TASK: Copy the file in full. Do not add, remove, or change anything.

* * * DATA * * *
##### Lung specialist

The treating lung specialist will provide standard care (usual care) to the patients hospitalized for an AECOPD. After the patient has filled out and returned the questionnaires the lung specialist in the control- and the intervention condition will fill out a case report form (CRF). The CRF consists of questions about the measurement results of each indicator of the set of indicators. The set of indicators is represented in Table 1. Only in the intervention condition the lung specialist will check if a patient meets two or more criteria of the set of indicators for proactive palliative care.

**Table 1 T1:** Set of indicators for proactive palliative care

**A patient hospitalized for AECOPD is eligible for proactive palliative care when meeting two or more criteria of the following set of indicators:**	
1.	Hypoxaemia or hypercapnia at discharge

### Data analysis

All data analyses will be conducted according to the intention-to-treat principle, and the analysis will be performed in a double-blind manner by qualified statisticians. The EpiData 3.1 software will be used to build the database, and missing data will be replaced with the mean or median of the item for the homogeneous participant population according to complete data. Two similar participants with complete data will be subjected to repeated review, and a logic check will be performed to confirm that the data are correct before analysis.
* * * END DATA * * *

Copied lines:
##### Lung specialist

The treating lung specialist will provide standard care (usual care) to the patients hospitalized for an AECOPD. After the patient has filled out and returned the questionnaires the lung specialist in the control- and the intervention condition will fill out a case report form (CRF). The CRF consists of questions about the measurement results of each indicator of the set of indicators. The set of indicators is represented in Table 1. Only in the intervention condition the lung specialist will check if a patient meets two or more criteria of the set of indicators for proactive palliative care.

**Table 1 T1:** Set of indicators for proactive palliative care

**A patient hospitalized for AECOPD is eligible for proactive palliative care when meeting two or more criteria of the following set of indicators:**	
1.	Hypoxaemia or hypercapnia at discharge

### Data analysis

All data analyses will be conducted according to the intention-to-treat principle, and the analysis will be performed in a double-blind manner by qualified statisticians. The EpiData 3.1 software will be used to build the database, and missing data will be replaced with the mean or median of the item for the homogeneous participant population according to complete data. Two similar participants with complete data will be subjected to repeated review, and a logic check will be performed to confirm that the data are correct before analysis.